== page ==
US 5307594 A
The method of this invention eliminates the problems discussed above. First a resilient mask 12 is placed on the implant 10. The mask 12 includes openings 14 which form the design of the textured surface. Next the implant 10 with mask 12 attached is subjected to high pressure blasting with a erosive blasting media. Typically, this may be referred to as media blasting. Particles contacting the resilient mask 12 are bounced off or embedded in the masking material while protecting the implant. Particles passing through the openings 14 of the mask 12 contact the surface of the implant 10. Blasting is continued until a proper surface is achieved. After blasting, the mask 12 is removed. Portions of the implant 10 which were exposed are blasted away or textured, portions protected by the mask 12 are unaffected.
1. A method of providing a textured outer surface on an orthopaedic implant, the method comprising the steps of:
a) providing an orthopaedic implant having an outer surface;
b) providing a mask having a plurality of openings formed therein in a predetermined pattern;
c) placing said mask on said implant such that portions of the outer surface of said implant are exposed by said openings in said mask, applying heat to the mask sufficient to cause said mask to shrink into a tight fit with said implant;
d) subjecting said implant with said mask placed thereon to blasting by an erosive media, wherein media contacting the mask is prevented from contact with the implant and media passing through said openings in the mask contacting said portions of the implant; and
e) removing said mask from said implant.
2. The method of claim 1 wherein step b includes the steps of:
a) providing a material which will be generally reflective of the erosive media;
b) forming a predetermined pattern of openings in said material; and
c) forming said material into a shape generally conforming to the shape of said implant.
This invention relates to the field of textured orthopaedic implants and has specific relevance to a method of providing a surface texture on an orthopaedic implant.
In the field of orthopaedics, it is considered advantageous to provide a textured surface on the outer portion of an orthopaedic implant to be placed within the prepared canal of a patient's bone. Such textured surfaces may be used to promote bone ingrowth or to enhance the mechanical bond between the implant and the bone cement used to hold the implant within the canal. Typically, these textured surfaces are formed by impacting a tool against the implant or by machining. A problem with the prior methods of forming textured surfaces is that it is generally cost prohibitive to place the textures on an implant surface. This problem results from the shape of the implant, cost of tooling to hold the implant, and generally makes the process impractical.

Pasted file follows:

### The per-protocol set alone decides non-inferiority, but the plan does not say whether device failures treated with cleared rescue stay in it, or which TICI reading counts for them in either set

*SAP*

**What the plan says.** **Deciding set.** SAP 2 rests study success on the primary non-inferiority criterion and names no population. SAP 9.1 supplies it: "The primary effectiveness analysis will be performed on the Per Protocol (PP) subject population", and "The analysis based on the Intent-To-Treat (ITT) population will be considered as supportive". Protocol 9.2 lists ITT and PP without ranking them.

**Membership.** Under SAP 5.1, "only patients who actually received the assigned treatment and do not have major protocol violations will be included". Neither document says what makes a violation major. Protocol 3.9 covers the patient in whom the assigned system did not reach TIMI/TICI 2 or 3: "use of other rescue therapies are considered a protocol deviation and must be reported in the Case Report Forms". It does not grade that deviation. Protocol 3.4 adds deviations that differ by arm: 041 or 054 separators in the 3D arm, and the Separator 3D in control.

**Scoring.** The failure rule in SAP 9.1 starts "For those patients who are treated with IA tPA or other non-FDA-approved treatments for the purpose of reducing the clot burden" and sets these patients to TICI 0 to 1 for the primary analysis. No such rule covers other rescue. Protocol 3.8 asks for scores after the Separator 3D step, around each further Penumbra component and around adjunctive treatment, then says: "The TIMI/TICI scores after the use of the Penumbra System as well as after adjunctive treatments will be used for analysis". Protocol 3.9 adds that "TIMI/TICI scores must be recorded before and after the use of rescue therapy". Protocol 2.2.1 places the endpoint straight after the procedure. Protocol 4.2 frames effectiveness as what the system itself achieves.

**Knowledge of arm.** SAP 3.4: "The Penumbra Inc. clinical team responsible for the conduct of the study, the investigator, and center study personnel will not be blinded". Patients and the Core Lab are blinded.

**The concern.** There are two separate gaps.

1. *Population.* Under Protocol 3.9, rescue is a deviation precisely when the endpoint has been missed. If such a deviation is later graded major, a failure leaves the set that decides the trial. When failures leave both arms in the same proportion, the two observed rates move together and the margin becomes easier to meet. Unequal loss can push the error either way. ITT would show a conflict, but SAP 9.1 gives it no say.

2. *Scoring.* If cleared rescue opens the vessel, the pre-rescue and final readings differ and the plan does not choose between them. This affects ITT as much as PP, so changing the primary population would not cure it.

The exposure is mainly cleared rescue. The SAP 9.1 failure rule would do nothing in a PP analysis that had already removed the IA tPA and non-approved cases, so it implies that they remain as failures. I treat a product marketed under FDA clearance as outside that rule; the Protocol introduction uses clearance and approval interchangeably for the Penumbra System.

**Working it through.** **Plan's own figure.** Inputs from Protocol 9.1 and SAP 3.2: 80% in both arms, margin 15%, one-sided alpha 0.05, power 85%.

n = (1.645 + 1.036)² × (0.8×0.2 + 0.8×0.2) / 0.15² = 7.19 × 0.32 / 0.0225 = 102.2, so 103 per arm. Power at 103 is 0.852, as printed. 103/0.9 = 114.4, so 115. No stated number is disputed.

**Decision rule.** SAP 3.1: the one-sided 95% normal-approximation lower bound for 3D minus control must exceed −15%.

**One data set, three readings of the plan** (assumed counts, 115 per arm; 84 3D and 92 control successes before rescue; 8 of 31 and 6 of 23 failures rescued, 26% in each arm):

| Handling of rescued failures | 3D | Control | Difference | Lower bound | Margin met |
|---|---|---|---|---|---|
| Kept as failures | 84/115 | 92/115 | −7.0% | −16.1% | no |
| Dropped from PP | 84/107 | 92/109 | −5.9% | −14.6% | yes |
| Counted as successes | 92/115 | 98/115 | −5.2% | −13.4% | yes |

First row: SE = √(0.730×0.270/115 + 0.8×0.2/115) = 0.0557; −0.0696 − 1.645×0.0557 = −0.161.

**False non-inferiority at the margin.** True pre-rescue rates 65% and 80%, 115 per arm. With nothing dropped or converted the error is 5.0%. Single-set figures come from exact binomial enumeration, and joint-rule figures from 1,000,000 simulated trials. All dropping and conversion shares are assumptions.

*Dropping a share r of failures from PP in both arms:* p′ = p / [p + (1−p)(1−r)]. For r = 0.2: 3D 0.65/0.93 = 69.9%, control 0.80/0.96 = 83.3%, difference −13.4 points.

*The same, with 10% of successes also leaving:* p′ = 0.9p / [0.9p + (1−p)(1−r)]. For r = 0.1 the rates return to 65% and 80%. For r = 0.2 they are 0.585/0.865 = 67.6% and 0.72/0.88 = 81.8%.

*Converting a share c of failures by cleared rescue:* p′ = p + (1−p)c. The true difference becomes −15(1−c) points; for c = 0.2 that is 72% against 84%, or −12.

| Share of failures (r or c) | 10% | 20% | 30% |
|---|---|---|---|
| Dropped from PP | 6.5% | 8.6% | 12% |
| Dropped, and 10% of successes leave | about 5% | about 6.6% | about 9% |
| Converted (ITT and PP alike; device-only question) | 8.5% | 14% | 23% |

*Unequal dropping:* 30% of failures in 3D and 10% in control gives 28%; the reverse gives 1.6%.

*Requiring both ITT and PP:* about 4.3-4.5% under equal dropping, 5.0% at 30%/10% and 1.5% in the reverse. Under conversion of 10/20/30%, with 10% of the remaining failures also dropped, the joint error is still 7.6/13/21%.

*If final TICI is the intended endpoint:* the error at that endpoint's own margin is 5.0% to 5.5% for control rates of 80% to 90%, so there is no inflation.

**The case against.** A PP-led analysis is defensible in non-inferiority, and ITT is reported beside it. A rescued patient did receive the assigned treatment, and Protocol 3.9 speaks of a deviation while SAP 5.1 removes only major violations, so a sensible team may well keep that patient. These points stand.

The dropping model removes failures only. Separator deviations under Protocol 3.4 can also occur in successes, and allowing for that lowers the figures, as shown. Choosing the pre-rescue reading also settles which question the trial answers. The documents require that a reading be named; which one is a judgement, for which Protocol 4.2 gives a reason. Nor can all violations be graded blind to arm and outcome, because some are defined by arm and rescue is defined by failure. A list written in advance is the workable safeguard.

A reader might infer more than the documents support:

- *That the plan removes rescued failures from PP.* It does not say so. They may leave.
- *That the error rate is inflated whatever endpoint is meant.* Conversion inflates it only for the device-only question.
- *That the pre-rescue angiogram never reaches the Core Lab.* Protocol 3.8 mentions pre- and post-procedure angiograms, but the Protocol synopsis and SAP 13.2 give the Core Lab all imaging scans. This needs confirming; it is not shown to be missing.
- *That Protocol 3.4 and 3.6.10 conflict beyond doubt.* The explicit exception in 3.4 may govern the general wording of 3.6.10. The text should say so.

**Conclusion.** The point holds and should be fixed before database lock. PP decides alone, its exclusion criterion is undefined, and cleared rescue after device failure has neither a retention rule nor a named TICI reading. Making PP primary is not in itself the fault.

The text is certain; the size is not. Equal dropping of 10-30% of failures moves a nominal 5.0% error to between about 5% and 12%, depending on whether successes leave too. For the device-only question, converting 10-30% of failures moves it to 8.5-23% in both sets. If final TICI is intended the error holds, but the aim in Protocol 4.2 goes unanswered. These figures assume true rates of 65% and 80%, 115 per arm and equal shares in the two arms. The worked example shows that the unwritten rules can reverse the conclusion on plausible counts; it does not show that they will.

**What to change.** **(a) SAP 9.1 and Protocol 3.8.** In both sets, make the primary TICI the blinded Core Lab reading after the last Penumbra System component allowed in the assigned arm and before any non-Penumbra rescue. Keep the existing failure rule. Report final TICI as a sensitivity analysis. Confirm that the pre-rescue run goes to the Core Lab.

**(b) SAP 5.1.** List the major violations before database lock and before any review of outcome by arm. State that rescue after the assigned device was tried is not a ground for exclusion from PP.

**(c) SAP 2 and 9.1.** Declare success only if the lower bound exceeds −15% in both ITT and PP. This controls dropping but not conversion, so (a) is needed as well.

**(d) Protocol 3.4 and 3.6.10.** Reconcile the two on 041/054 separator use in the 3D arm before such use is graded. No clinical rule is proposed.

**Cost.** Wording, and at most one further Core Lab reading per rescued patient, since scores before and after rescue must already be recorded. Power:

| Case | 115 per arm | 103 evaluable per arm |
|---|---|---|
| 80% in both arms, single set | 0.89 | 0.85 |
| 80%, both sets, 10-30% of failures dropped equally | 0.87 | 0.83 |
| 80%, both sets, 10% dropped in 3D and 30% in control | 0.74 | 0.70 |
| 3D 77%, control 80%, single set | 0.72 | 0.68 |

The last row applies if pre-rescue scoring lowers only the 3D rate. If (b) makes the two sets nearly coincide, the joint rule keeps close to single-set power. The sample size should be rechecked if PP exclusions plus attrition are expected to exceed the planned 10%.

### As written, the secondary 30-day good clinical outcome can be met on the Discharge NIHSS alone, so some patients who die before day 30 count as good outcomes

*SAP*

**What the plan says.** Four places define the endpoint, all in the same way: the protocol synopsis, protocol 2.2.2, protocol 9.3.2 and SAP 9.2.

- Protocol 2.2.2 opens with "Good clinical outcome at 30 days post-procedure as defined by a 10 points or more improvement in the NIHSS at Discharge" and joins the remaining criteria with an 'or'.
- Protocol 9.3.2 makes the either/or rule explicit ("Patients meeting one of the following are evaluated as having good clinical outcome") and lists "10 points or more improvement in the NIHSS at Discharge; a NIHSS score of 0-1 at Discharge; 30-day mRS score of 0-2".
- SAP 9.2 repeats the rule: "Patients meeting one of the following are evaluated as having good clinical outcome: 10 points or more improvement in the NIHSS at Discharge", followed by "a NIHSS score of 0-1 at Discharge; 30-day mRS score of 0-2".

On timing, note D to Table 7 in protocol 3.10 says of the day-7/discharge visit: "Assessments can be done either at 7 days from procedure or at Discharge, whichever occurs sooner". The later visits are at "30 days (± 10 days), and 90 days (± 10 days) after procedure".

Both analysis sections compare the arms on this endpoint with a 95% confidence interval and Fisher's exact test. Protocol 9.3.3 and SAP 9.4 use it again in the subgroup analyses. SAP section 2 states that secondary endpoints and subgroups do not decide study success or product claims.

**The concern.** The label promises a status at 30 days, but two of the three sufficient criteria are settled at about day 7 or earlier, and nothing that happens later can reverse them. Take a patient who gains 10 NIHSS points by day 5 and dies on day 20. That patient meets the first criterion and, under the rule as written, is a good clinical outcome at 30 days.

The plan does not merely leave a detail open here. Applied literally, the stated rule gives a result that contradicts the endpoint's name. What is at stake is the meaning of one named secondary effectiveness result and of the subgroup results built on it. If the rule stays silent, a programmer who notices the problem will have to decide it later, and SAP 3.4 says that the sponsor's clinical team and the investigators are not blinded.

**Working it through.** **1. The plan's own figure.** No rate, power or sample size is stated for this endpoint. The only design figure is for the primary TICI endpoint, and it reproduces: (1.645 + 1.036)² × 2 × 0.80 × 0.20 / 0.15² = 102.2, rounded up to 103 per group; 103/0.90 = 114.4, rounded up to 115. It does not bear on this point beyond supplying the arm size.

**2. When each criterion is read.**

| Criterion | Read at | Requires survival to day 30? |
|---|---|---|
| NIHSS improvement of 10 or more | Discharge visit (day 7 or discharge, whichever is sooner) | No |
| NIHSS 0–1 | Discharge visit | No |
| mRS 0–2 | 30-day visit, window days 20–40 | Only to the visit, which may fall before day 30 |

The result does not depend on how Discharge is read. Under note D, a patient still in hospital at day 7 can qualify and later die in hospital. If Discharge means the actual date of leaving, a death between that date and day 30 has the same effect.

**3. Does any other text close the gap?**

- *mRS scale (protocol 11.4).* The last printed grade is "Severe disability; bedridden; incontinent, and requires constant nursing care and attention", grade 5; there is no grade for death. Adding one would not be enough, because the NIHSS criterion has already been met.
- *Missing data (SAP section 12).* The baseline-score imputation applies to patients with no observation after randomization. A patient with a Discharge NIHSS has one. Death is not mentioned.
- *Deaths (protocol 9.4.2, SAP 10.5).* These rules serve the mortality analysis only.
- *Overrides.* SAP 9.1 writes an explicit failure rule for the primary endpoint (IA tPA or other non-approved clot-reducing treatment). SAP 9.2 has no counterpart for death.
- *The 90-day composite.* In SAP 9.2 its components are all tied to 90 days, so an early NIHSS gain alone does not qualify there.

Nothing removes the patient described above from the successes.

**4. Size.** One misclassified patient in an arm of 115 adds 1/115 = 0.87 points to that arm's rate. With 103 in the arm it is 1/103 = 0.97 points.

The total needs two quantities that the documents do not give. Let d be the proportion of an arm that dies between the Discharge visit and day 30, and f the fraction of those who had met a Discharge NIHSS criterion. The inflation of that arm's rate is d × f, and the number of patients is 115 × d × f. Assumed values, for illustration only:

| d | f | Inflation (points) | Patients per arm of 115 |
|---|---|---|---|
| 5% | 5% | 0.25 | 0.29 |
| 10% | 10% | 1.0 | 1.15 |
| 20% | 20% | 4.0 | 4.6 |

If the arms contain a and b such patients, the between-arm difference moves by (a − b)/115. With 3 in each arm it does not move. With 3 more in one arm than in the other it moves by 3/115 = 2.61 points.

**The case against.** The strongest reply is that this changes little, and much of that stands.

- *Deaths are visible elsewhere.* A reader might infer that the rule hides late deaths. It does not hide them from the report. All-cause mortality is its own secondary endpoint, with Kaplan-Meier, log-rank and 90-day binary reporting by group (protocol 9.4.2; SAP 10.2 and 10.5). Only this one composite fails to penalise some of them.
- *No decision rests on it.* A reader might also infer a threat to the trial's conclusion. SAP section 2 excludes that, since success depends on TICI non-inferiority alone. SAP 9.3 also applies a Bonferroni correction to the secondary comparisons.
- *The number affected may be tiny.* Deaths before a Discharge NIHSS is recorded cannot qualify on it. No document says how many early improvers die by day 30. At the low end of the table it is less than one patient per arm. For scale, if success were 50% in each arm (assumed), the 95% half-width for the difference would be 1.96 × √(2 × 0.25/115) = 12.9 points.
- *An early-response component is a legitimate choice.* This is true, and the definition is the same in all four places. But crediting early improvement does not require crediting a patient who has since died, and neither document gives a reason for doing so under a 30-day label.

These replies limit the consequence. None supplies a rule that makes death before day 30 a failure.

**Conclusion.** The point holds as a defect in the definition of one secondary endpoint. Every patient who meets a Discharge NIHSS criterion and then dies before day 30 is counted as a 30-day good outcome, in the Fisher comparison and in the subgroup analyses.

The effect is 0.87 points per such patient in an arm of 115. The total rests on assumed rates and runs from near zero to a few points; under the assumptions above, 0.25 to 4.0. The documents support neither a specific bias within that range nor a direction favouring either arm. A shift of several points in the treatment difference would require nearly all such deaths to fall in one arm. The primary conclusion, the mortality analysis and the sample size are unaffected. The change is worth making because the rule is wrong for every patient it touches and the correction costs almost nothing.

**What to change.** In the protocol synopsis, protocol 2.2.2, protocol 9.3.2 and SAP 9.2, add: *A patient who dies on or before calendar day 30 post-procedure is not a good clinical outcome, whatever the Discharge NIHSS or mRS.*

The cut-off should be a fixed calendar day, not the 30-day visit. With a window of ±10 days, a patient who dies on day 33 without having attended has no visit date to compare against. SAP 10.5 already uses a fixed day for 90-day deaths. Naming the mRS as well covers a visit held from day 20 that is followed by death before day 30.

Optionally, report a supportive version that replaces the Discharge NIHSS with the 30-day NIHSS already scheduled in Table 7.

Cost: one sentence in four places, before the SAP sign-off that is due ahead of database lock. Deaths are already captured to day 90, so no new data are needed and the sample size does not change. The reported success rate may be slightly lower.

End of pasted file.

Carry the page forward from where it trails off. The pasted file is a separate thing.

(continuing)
The method of this invention solves the problems discussed above. First a resilient mask is placed on the implant. The mask includes openings which form the design of the textured surface. Next the implant with mask attached is subjected to high pressure blasting with an erosive blasting media. This process may be referred to as media blasting. Particles contacting the resilient mask are bounced off. Particles passing through the opening of the mask contact the surface of the implant. Eventually, the particles will erode away the exposed outer surface of the implant. Blasting is continued until a proper surface depth is achieved. After blasting, the mask is removed. Portions of the implant which were exposed are textured, portions protected by the mask are unaffected.
By using the method of the invention, any design of textured surfaces may be placed at any location on the implant, curved or flat surfaces may be treated at the same time without the need for costly tooling.
Accordingly, it is an advantage of the invention to provide a novel method of forming a textured surface on an prosthetic implant.
Another advantage of the invention is to provide a low cost method of forming a textured surface on a hip stem implant.
Still other advantages of the invention will become apparent upon reading of the following description taken with the accompanying drawings.
FIG. 1 is a elevational view of a hip stem covered with a mask suitable for performing the method of the invention with portions cut away and sectioned for illustrative purposes.
FIG. 2 is an enlarged view of the area circled in FIG. 1 designated by numeral 2.